Of the possible design speeds enumerated in Table 1, factors such as available DC motor speeds, available gears of standard pitch, and gear train design to minimize wear must also be considered. Consideration of these additional factors resulted in the selection of the 21,000 rpm fast wheel speed, with a 3000 rpm slow wheel speed. Slow wheel 30 reduces the frequency of the overlap events from 350 Hz to 50 Hz, at which point the mechanical shutter on the camera can be employed to further reduce the overlap events to a 10 Hz rate. The two wheels 20 and 30 are driven by a third shaft 56 at 7500 rpm (shown in FIG. 1), which is directly coupled to a DC motor. At the 21,000 rpm fast wheel speed, the effective gate time, from Eq.(1), is 9.09 μs.
Selection and sizing of the DC motor was ultimately based on such factors as overcoming aerodynamic drag between the spinning disk and a stationary cover wall, matching the available motor speed with the required gear ratio to drive wheels 20 and 30, and a means for controlling and maintaining the motor speed to the desired tolerance.
The aerodynamic drag was calculated to induce a torque of 1.6 mN-m. Accounting for gear reduction and typical spur gear efficiencies resulted in a required motor torque estimate of 5.6 mN-m, or, equivalently, a 4.4 W motor at 7500 rpm. In practice, bearing friction and gear train losses beyond the original estimates dominated, and the original 20 W motor purchased was not sufficient. From operation with the original motor, an estimated power requirement of 33 W was obtained, and the second motor purchased (Maxon RE035-071-33EAB200A) was rated at 90 W.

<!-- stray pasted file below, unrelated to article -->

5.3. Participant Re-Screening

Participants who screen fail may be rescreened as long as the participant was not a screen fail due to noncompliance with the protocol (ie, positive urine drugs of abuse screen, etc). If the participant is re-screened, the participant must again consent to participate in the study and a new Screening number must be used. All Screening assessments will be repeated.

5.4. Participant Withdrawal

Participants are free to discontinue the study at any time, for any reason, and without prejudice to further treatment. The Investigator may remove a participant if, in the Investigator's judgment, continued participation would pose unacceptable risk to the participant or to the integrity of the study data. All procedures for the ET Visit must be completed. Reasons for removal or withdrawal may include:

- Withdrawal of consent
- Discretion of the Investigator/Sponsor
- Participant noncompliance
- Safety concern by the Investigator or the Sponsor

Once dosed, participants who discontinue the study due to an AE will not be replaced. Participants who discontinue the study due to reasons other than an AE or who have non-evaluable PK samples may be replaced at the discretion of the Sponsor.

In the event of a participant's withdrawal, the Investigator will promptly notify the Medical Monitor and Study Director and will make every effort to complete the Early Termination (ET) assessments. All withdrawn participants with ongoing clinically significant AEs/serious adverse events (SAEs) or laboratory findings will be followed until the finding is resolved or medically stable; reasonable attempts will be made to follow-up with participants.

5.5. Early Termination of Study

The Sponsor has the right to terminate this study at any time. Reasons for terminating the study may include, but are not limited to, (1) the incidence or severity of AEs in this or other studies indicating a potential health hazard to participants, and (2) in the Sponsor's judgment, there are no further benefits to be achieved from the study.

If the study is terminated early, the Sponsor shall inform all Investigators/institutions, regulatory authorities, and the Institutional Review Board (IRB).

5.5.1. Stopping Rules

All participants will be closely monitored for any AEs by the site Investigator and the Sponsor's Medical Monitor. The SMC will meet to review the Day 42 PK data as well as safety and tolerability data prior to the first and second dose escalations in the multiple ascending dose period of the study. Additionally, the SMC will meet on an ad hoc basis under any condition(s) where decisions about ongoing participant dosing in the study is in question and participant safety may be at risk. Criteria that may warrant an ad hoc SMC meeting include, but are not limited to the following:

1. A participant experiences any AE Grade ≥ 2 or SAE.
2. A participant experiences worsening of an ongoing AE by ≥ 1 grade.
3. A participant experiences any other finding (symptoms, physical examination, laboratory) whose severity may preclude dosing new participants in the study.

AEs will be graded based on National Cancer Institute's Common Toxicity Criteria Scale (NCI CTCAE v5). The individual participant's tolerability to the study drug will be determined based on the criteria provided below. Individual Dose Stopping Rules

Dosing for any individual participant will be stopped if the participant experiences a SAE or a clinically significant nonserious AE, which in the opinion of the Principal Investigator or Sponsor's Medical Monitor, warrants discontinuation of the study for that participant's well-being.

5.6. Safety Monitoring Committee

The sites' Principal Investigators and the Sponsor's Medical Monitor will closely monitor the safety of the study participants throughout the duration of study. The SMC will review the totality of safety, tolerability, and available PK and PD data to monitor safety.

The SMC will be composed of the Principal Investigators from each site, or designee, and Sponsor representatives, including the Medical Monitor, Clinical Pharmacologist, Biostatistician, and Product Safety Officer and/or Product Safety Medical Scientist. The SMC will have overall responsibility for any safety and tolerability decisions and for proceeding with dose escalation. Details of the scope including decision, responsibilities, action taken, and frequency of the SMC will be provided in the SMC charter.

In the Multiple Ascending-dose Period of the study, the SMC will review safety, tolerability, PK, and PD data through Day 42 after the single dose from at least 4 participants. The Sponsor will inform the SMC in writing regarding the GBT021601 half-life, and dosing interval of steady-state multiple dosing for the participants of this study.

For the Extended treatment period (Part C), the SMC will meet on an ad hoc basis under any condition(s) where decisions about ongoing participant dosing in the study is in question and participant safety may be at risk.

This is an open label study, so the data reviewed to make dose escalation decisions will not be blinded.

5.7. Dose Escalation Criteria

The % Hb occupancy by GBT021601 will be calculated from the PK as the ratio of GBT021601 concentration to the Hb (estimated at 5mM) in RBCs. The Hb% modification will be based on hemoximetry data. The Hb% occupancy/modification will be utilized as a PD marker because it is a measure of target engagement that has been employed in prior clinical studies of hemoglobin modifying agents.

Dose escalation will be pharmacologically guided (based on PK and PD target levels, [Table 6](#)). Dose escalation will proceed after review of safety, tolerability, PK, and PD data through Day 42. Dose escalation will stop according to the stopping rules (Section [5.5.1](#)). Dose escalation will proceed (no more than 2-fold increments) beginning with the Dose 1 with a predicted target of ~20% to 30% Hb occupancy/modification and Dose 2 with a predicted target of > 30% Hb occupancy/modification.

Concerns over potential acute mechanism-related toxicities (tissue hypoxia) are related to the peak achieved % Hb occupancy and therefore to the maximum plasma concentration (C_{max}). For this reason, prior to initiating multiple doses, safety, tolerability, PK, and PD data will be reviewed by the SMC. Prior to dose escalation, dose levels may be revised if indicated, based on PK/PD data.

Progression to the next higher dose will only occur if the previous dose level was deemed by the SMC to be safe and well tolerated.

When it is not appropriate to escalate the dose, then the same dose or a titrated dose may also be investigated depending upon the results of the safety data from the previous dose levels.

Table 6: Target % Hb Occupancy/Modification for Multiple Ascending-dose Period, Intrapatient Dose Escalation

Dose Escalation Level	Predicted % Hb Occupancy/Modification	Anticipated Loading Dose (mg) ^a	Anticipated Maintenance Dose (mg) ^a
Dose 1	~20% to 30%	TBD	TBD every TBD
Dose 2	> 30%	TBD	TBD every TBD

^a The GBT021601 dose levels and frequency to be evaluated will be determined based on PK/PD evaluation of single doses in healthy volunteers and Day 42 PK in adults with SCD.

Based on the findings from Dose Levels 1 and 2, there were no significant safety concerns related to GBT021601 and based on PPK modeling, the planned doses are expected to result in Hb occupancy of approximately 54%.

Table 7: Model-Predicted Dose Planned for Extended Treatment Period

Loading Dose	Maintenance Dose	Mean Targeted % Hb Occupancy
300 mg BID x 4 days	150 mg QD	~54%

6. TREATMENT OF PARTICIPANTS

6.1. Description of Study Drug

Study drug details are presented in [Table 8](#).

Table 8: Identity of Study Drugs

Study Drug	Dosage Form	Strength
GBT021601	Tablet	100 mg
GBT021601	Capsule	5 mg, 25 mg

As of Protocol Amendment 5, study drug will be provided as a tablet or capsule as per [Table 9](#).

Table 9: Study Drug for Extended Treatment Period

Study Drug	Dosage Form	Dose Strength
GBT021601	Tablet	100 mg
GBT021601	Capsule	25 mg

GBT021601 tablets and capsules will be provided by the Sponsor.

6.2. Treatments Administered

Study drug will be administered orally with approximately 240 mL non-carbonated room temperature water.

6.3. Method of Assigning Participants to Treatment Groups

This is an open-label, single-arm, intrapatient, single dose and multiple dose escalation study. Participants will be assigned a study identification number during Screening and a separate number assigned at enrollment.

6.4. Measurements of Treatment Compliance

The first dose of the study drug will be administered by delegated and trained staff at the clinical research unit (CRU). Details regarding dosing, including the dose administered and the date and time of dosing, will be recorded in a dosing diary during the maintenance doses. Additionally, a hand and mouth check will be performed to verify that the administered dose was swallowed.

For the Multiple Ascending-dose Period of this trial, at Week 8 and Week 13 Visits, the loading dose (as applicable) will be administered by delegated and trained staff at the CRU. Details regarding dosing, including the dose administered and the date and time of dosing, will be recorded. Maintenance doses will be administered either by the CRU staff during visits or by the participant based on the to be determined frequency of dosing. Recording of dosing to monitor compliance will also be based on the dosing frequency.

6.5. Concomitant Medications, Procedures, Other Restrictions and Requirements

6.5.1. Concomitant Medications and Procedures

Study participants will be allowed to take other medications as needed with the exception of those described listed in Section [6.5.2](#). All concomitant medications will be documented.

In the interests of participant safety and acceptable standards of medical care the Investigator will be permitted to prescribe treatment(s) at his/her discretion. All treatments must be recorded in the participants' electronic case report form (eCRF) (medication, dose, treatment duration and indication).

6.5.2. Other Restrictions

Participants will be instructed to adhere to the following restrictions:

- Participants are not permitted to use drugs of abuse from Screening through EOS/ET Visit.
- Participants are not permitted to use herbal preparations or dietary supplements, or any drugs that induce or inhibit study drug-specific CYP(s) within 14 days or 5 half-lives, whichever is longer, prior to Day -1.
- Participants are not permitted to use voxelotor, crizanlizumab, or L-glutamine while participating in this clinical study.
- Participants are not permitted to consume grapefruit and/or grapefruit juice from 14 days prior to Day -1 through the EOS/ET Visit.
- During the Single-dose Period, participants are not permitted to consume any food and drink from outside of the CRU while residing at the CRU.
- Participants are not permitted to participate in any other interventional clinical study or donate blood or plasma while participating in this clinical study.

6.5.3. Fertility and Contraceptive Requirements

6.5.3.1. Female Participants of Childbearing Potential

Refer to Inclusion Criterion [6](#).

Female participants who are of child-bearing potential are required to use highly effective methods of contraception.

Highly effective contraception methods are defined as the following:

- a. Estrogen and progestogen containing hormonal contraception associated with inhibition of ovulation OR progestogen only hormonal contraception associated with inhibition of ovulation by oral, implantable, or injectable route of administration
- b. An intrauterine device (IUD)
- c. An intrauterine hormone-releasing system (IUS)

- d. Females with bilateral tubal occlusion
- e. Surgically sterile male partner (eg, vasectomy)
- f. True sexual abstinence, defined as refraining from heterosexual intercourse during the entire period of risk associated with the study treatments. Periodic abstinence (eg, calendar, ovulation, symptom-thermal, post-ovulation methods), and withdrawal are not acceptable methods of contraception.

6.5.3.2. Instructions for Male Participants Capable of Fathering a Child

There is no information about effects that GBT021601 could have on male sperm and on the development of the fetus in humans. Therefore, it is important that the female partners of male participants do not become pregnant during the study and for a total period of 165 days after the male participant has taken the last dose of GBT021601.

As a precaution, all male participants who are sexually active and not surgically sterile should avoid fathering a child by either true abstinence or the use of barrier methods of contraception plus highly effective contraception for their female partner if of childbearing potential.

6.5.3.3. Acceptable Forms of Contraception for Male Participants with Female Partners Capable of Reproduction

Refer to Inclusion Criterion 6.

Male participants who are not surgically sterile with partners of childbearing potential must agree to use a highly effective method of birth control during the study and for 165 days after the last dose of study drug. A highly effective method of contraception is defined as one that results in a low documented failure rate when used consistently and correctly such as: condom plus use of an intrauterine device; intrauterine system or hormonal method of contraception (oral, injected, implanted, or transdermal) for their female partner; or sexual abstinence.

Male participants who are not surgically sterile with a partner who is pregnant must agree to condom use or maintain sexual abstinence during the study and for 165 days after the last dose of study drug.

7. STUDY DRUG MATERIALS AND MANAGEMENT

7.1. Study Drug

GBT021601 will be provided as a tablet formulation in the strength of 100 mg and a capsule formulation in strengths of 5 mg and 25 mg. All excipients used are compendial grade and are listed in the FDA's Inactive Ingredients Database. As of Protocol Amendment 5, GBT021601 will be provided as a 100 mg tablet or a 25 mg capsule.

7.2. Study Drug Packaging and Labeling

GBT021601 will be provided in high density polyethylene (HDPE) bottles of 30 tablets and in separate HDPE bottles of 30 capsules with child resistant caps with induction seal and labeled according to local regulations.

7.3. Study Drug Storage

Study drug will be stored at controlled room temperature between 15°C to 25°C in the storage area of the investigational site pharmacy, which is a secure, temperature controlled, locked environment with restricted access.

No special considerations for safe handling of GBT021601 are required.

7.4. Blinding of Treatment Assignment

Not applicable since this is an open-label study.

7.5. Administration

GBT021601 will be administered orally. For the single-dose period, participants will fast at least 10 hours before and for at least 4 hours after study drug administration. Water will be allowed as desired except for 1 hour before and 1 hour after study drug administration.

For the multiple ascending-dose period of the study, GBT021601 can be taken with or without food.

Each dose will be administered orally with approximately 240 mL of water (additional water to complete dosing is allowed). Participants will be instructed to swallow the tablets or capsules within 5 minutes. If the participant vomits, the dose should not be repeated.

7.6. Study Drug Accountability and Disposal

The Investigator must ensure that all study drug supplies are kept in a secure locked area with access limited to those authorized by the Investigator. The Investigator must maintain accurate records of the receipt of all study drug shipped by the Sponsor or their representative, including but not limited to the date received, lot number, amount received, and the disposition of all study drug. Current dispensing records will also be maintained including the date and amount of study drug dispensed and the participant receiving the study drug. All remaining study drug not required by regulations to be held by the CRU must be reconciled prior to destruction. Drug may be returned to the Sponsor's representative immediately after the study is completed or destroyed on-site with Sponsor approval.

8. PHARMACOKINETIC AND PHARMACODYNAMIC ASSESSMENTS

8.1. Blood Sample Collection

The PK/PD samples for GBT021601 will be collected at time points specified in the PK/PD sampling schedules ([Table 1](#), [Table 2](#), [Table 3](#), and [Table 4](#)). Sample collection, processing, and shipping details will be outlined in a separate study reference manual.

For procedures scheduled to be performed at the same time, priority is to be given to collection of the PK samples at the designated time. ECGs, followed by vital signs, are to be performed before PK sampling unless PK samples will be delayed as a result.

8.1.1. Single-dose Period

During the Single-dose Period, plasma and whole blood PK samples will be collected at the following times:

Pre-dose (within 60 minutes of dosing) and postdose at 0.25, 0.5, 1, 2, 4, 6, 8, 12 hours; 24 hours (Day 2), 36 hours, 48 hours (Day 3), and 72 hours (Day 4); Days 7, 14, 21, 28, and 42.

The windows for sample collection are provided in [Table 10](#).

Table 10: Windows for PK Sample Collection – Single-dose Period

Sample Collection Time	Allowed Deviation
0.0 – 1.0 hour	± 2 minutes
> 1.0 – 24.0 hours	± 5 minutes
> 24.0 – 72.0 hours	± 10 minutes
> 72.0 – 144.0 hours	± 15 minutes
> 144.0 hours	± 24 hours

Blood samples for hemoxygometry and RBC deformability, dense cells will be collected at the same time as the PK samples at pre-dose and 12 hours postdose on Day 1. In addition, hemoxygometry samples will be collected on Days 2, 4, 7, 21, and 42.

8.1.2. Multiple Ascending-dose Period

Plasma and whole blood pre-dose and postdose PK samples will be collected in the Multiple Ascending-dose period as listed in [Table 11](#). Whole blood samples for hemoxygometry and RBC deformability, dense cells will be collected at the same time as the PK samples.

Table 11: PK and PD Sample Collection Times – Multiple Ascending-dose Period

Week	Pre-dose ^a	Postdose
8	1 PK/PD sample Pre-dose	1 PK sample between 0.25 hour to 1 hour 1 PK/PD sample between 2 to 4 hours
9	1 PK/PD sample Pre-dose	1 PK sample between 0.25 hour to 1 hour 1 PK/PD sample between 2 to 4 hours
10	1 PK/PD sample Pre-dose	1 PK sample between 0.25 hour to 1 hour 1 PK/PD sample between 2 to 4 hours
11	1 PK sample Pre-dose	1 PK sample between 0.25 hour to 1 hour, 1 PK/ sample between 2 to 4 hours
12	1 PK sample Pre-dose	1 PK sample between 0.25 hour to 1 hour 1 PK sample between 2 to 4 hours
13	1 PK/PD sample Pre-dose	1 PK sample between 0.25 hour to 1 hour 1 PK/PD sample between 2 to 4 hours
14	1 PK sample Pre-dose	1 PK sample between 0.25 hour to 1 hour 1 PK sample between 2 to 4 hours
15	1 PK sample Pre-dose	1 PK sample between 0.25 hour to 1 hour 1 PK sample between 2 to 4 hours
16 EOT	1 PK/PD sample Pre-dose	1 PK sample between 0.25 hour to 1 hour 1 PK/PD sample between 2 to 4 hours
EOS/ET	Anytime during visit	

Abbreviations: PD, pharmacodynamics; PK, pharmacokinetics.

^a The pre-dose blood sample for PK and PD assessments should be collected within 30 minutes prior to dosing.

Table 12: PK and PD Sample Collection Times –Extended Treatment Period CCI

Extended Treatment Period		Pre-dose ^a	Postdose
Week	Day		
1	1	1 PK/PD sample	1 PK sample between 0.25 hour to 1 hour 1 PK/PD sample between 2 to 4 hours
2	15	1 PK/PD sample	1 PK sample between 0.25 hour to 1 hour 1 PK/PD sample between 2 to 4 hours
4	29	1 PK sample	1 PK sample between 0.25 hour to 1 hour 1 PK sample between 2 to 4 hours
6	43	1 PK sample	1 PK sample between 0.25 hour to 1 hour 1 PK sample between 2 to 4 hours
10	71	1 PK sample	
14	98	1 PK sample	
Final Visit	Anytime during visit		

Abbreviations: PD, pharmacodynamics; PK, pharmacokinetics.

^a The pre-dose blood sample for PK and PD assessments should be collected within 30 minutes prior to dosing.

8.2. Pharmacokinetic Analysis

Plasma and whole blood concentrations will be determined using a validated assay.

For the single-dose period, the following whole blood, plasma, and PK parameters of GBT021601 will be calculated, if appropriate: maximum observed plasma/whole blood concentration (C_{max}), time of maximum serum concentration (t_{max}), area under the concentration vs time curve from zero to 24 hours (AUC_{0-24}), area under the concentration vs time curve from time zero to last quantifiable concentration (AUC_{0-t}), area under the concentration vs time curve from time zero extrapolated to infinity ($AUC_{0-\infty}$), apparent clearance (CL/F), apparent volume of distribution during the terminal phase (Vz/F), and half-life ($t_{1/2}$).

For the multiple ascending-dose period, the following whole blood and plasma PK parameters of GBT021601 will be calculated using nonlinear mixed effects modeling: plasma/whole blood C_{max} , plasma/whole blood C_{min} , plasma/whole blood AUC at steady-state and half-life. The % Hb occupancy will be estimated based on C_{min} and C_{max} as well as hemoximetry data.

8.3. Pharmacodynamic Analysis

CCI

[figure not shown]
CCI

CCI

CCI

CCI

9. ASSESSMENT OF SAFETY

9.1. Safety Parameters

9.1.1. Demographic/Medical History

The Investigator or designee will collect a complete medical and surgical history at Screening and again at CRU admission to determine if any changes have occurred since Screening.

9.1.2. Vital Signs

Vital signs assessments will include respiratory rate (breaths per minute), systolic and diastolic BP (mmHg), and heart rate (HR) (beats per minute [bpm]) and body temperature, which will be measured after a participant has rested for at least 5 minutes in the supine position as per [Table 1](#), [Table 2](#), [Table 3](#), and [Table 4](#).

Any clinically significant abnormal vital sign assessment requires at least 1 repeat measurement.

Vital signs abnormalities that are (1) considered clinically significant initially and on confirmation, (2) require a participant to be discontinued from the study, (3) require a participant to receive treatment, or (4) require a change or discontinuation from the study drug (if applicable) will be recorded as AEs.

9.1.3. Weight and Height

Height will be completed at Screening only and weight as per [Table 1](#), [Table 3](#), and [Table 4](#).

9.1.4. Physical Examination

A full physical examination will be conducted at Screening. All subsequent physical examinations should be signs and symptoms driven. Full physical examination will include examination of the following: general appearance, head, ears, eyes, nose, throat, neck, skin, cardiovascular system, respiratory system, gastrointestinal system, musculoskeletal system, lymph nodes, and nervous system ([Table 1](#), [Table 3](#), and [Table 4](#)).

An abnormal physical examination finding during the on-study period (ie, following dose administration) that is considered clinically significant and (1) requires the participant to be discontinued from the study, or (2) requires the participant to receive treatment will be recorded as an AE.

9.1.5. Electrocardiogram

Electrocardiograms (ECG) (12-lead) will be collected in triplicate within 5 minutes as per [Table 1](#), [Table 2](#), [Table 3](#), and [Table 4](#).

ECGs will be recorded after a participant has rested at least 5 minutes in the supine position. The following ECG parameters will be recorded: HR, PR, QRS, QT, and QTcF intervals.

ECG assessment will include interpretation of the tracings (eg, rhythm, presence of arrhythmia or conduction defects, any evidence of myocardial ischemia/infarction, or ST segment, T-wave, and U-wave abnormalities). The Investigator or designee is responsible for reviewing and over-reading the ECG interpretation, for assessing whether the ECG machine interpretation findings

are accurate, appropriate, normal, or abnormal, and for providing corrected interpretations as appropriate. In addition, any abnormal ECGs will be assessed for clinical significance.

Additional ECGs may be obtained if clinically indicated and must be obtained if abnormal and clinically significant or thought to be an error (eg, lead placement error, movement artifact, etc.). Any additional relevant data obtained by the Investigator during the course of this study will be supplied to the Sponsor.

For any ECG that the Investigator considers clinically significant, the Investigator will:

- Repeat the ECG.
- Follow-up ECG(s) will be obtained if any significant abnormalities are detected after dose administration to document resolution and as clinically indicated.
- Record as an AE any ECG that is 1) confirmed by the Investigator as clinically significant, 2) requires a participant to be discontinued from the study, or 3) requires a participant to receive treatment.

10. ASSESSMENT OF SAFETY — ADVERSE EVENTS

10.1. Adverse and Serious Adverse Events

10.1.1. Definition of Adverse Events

Controlling spurious electrical noise, however, represented a significant design obstacle. In order to set the exposure time and to synchronize shutter 10 with external equipment, the angular position of fast and slow wheels 20 and 30 must be sensed. With a switching power supply driving the DC motor, excessive electrical noise was introduced into the signals from the position sensors. By using of a filtered, linear DC power supply this electrical noise was significantly reduced, in particular, by filtering the linear supply with a standard RC filter, based on a 0.5 ohm resistor and 4700 μF. Further noise improvements can likely be obtained by using a choke on the motor leads, and by obtaining a motor with precious metal brushes. (The motor employed was only available from stock with graphite brushes). Alternatively, significant noise reduction may be achieved by obtaining an electronically commutated motor although unavailable from stock in power rating sizes greater than about 40 W.